I also love applying for things — well, it’s a pain, but that’s one of the ways I deal with my abiding insomnia. I wander around looking for more things to apply for. I also always point people to the backs of books in the acknowledgments — especially in people’s first or second books — in which most people will list everyone who’s ever given them money or a space to write. That helps a lot.

Sigrid Nunez

It’s hard to get a good teaching job if you’re not published. I didn’t even think of applying for teaching jobs until after I published my first book. So I just did all kinds of jobs to make ends meet and to support my writing habit. I worked at the New York Review of Books as an editorial assistant. I also did a certain amount of freelance proofreading and copyediting. I did all kinds of things like that. Basically, they were jobs to keep me going while I was trying to write and get published, and then once I published my first book, that’s when I started teaching, but even then I didn’t do a lot of it. I never sought a full-time teaching job or a permanent connection with any institution. I’ve always been either a visiting writer or an adjunct teacher.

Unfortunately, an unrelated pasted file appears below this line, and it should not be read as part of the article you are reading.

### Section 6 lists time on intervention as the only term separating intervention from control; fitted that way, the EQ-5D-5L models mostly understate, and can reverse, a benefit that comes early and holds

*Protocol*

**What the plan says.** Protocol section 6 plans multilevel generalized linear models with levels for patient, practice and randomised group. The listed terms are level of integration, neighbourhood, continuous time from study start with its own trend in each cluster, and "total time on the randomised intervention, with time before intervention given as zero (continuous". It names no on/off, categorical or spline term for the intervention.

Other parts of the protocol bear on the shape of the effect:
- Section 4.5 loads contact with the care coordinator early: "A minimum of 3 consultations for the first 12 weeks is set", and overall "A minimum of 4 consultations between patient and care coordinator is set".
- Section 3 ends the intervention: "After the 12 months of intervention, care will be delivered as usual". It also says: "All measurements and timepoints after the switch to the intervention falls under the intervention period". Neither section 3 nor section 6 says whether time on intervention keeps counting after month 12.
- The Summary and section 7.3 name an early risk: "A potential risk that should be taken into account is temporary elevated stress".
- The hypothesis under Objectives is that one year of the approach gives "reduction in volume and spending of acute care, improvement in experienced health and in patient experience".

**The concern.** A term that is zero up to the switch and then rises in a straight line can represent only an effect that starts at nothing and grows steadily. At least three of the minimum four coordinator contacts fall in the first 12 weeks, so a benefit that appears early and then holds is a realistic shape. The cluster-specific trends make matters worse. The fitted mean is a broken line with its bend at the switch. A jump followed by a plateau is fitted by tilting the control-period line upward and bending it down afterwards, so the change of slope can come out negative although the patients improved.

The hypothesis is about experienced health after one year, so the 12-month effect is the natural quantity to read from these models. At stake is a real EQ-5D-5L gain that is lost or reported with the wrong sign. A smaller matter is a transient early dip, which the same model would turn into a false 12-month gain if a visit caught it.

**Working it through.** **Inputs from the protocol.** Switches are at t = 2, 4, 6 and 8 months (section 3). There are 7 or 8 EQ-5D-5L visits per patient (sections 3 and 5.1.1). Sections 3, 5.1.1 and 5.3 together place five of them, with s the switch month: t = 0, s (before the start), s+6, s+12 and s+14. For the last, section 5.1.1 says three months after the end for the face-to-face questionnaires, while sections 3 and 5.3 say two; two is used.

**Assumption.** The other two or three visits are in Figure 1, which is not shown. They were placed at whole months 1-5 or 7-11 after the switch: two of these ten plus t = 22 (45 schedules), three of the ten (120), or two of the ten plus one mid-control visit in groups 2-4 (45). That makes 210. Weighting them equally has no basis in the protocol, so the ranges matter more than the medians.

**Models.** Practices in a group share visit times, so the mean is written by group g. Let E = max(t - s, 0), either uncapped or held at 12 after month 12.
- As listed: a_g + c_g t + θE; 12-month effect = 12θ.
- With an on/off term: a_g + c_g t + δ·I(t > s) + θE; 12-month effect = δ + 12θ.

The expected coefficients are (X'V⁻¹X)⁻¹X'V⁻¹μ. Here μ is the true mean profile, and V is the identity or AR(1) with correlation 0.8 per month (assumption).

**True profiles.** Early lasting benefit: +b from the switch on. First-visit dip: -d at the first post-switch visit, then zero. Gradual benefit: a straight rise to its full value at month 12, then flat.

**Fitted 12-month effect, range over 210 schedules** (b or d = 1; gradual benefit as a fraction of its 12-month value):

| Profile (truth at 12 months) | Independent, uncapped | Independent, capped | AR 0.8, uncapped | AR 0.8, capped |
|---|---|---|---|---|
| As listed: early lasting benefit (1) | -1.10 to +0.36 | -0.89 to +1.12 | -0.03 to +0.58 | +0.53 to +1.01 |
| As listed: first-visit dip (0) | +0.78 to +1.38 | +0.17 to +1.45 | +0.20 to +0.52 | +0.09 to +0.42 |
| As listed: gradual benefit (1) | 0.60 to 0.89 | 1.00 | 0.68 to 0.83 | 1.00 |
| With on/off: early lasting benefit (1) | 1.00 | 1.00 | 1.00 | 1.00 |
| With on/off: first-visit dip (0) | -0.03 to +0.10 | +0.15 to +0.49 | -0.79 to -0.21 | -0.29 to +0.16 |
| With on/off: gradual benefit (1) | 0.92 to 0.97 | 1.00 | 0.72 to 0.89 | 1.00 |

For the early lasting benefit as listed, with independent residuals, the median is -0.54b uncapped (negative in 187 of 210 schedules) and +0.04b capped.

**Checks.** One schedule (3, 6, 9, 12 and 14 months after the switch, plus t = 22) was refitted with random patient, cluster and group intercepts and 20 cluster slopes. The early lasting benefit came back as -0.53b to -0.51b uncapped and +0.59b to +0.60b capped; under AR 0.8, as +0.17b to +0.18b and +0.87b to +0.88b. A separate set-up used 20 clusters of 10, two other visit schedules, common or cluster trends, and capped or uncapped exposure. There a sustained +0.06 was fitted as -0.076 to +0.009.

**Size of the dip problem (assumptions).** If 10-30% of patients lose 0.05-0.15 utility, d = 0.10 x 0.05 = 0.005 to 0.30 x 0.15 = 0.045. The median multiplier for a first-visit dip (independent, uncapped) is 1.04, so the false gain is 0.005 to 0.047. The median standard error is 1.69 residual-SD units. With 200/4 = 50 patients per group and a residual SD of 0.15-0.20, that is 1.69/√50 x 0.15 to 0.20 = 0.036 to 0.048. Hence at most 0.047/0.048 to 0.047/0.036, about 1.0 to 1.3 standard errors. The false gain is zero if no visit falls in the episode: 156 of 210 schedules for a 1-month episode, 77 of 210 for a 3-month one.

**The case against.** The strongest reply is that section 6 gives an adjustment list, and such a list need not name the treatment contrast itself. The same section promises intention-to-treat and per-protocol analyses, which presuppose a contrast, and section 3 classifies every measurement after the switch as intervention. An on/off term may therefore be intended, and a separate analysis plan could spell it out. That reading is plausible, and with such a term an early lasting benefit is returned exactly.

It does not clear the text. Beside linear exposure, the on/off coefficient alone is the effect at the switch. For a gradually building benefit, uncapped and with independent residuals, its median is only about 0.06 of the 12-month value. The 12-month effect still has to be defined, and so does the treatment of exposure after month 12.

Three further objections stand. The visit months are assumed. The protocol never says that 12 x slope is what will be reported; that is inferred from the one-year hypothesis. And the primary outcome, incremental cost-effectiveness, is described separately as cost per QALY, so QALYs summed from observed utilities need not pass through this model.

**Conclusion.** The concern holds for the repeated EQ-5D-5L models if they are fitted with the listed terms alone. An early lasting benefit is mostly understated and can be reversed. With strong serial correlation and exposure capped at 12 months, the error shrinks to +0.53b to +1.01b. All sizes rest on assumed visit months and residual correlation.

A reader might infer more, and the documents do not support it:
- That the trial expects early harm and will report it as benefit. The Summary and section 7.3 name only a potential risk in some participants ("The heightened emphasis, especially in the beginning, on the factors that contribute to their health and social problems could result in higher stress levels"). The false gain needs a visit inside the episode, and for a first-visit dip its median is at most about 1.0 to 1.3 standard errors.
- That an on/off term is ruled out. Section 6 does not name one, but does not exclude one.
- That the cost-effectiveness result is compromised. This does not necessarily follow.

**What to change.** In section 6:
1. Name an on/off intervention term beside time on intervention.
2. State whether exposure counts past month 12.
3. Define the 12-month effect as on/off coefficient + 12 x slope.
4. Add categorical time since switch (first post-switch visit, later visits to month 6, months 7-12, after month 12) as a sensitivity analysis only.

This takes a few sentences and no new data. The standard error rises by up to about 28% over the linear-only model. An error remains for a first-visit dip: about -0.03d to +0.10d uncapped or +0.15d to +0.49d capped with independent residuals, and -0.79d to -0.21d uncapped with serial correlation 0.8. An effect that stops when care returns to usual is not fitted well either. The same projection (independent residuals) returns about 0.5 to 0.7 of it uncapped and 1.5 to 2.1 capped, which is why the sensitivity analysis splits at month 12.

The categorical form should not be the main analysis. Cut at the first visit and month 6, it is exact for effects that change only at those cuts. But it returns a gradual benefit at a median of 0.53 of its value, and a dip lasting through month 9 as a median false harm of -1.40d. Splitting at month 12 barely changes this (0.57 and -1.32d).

Most writers I know, they prefer to have the security of a job. If it’s a tenured position or a full-time position, it comes with retirement benefits and the big thing: health insurance. But I chose to go my own way and pay for my own health insurance, which was, you know, very costly, in order to have my freedom. Unlike so many other writers, I wasn’t trying to support a family, so it wasn’t absolutely necessary for me to have a certain kind of job security.

Akwaeke Emezi

I gave up my day job in May of 2014, and I’ve never had another job since then, other than writing. One thing that I want to make clear is that I’ve been able to learn how to finish books because I had the time and resources — through MFA funding and a scholarship — to do it.